Born in Wuxi in Jiangsu Province in 1929, Walasse Ting was among a mere handful of 20th-century artists who moved to France and travelled to America, forging for himself a notable career in the international arena. He was a nomad, having lived variously in Jiangsu, Shanghai, Hong Kong, Paris, New York and Holland. Apart from painting, he wrote poetry and prose; he also sang and danced, drawing from life the fullest pleasure and gusto. Ting was certainly a bon vivant: he cherished his friends and fine food, transforming his experiences into multifarious colors, wielding them as tokens of his love for life. Ting called himself a “butterfly” or “flower thief,” his art inspired by beauty and goodness, emotions and desires, and all the spices of life. He loved women, flowers and animals, and they served well as his artistic subjects. Ting never restricted himself in his choice of artistic medium: apart from standard canvas and paper of the West, beginning in the late 1970s he also used fine Chinese paper (xuanzhi) associated with traditional ink-and-brush paintings, applying large swathes of acrylic paint with wild abandon and boundless energy, which became his trademark. Ting was an expeditious painter, seizing every precious moment in life, throwing himself completely into depicting all the things that he loved.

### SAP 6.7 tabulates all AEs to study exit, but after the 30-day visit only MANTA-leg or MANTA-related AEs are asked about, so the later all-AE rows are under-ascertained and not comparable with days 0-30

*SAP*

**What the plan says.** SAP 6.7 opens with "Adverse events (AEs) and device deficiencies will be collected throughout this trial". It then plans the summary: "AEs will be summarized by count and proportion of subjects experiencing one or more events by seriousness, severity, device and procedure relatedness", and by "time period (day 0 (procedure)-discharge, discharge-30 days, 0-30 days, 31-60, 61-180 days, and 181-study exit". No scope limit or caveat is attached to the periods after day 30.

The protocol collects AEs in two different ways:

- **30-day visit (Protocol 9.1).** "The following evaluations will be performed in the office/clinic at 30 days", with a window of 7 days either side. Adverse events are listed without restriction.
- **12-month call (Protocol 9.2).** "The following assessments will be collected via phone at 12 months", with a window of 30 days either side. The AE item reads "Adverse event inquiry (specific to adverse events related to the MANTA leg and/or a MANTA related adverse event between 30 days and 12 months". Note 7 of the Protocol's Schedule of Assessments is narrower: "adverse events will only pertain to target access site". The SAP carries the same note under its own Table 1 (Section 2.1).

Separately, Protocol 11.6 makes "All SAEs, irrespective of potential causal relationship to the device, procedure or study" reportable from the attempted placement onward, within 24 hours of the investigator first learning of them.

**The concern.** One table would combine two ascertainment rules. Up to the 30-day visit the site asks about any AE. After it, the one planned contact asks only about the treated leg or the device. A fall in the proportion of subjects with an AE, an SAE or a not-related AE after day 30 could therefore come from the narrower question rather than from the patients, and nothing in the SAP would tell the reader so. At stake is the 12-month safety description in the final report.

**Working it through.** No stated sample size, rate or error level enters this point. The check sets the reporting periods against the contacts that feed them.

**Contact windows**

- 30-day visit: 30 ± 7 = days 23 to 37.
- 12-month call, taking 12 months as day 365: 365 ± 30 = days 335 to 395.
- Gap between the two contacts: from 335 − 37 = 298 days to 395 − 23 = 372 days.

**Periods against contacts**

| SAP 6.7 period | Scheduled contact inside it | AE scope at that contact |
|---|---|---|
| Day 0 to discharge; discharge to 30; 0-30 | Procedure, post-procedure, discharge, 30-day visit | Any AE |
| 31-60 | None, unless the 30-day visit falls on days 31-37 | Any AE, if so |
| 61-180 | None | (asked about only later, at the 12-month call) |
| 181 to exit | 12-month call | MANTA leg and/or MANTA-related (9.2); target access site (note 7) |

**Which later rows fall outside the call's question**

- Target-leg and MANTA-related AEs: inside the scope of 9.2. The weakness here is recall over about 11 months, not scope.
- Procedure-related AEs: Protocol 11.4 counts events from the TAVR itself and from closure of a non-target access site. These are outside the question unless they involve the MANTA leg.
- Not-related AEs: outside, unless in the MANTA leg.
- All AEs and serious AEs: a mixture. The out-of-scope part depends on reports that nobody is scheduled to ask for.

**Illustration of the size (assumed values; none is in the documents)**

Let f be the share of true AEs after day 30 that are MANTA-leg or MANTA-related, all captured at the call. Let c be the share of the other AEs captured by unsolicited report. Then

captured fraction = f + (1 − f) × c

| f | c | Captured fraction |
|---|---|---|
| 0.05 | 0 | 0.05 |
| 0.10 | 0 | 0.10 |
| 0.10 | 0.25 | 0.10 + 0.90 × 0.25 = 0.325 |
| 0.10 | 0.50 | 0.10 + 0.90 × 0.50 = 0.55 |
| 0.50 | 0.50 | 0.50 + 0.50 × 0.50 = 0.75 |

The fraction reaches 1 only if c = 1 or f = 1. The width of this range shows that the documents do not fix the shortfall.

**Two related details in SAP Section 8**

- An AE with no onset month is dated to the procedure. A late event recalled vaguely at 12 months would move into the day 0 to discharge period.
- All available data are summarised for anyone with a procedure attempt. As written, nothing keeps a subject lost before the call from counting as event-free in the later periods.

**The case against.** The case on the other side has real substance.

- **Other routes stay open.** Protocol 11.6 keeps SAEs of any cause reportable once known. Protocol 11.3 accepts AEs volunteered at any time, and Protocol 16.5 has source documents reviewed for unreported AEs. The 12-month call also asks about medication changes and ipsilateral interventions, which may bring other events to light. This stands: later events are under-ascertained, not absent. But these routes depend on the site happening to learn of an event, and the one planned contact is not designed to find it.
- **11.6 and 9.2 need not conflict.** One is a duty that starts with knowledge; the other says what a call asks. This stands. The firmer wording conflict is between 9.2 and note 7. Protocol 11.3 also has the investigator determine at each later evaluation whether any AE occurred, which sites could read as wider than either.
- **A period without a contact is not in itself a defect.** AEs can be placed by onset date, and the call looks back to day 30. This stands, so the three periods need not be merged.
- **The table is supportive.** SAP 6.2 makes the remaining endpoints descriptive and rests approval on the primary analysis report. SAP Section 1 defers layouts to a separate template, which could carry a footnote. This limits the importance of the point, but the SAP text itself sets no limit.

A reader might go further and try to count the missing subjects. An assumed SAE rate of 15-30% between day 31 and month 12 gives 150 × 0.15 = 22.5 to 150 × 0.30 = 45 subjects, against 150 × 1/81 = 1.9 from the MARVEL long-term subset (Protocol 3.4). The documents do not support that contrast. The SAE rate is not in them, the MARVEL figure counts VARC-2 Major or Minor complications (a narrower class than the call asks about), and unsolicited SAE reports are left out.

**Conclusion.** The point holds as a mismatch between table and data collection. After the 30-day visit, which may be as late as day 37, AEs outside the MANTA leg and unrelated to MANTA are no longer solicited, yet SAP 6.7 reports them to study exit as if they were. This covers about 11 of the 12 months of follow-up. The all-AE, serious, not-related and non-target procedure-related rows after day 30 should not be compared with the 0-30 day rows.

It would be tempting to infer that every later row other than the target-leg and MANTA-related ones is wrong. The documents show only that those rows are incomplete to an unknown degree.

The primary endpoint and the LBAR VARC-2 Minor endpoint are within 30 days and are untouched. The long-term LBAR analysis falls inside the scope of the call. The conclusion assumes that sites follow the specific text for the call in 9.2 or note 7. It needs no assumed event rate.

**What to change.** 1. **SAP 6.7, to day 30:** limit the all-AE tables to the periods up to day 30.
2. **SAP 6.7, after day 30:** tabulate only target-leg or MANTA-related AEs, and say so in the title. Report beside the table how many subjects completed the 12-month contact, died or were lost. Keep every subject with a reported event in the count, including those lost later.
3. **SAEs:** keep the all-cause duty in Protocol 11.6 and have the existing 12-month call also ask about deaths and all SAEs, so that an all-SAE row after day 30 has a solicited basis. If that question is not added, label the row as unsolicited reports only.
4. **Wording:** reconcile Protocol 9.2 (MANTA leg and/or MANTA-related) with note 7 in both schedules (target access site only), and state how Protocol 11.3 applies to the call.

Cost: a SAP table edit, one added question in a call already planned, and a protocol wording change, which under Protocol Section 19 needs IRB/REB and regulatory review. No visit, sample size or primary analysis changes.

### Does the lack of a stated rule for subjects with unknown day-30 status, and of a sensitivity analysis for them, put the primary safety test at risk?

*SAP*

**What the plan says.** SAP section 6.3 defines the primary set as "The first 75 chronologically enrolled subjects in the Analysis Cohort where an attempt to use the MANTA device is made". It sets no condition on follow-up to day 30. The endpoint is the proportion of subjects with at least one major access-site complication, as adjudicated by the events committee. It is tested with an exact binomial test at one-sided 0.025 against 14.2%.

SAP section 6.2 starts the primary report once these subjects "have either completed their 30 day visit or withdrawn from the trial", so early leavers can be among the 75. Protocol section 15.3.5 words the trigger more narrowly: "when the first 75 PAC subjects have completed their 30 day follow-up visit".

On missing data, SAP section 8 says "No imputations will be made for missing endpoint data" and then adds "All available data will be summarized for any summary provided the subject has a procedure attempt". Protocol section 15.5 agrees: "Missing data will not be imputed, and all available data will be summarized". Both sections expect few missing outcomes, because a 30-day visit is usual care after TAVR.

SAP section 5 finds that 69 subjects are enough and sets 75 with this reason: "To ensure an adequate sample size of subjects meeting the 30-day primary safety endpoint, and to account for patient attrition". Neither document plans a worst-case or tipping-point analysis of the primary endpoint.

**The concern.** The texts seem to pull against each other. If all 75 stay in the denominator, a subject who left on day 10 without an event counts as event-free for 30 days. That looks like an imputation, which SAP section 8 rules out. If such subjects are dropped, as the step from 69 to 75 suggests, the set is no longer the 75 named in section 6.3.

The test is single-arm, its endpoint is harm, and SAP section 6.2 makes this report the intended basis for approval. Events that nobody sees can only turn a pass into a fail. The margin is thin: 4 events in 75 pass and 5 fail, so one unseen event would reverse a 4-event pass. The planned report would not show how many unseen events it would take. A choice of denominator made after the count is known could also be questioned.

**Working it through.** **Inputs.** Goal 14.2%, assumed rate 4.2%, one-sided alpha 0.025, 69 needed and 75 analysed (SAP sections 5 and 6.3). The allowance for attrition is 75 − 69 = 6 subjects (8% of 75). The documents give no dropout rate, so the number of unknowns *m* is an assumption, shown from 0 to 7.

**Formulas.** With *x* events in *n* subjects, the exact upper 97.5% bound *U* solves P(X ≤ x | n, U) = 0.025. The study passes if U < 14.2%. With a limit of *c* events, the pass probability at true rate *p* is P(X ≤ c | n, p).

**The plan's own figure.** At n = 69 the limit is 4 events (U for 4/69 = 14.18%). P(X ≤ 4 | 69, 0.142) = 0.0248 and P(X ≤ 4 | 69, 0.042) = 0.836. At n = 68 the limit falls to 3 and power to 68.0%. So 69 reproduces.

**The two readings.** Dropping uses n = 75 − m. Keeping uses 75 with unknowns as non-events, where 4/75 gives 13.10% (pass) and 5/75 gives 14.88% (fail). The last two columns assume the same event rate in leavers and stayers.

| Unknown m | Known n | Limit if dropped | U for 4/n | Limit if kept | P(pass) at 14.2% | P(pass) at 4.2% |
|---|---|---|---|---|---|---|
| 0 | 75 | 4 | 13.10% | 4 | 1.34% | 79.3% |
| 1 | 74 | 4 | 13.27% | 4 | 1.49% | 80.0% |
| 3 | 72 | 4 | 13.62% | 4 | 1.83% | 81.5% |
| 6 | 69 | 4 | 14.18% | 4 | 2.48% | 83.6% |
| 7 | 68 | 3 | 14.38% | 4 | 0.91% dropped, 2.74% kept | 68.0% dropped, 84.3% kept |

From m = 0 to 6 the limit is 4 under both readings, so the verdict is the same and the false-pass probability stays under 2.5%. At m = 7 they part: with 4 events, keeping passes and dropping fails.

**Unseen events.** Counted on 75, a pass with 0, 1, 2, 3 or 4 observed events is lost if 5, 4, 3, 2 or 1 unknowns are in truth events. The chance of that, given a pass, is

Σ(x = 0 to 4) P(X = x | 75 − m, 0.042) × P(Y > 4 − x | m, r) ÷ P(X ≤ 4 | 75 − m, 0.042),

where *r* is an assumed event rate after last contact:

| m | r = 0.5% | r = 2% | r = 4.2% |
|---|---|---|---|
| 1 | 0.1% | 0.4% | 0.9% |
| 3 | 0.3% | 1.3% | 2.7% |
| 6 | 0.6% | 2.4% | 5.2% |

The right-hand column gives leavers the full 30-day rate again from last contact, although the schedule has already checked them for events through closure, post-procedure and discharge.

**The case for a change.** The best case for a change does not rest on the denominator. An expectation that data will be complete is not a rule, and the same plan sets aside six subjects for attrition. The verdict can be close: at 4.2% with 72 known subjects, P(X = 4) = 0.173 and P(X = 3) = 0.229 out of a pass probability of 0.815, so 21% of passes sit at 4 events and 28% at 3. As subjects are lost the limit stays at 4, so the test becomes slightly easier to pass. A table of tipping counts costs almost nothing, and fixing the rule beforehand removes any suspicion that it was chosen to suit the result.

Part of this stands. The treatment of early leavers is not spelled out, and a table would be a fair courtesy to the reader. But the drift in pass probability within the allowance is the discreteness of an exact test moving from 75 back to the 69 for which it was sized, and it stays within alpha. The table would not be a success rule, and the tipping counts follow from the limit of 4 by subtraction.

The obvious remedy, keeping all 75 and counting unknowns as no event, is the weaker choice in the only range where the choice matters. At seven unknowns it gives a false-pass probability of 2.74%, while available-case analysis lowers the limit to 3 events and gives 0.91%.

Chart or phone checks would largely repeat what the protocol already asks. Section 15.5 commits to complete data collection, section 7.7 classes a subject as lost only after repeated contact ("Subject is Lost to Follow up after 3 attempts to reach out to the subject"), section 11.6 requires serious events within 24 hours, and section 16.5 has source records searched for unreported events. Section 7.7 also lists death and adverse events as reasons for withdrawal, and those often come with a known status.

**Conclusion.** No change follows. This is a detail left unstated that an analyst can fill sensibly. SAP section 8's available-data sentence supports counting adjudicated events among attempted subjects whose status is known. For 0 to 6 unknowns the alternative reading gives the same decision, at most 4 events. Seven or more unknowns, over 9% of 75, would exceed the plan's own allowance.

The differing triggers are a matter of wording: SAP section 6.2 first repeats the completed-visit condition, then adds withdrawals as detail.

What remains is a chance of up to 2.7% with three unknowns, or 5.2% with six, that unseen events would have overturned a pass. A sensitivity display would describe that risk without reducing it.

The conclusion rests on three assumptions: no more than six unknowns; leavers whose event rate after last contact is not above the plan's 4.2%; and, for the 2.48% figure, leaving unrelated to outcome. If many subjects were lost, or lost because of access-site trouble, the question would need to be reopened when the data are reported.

Ting’s output has enjoyed a large following. His works have been collected by the Metropolitan Museum of Art, Tate Modern, Guggenheim Museum, Musée Guimet and the Shanghai Art Museum (recently renamed the China Art Museum). Sotheby’s has gathered ten paintings by Walasse Ting from 1966 to 2000 encompassing these classic themes in oil paintings, watercolors and sketches, chronicling the artist’s multiple talents in different media.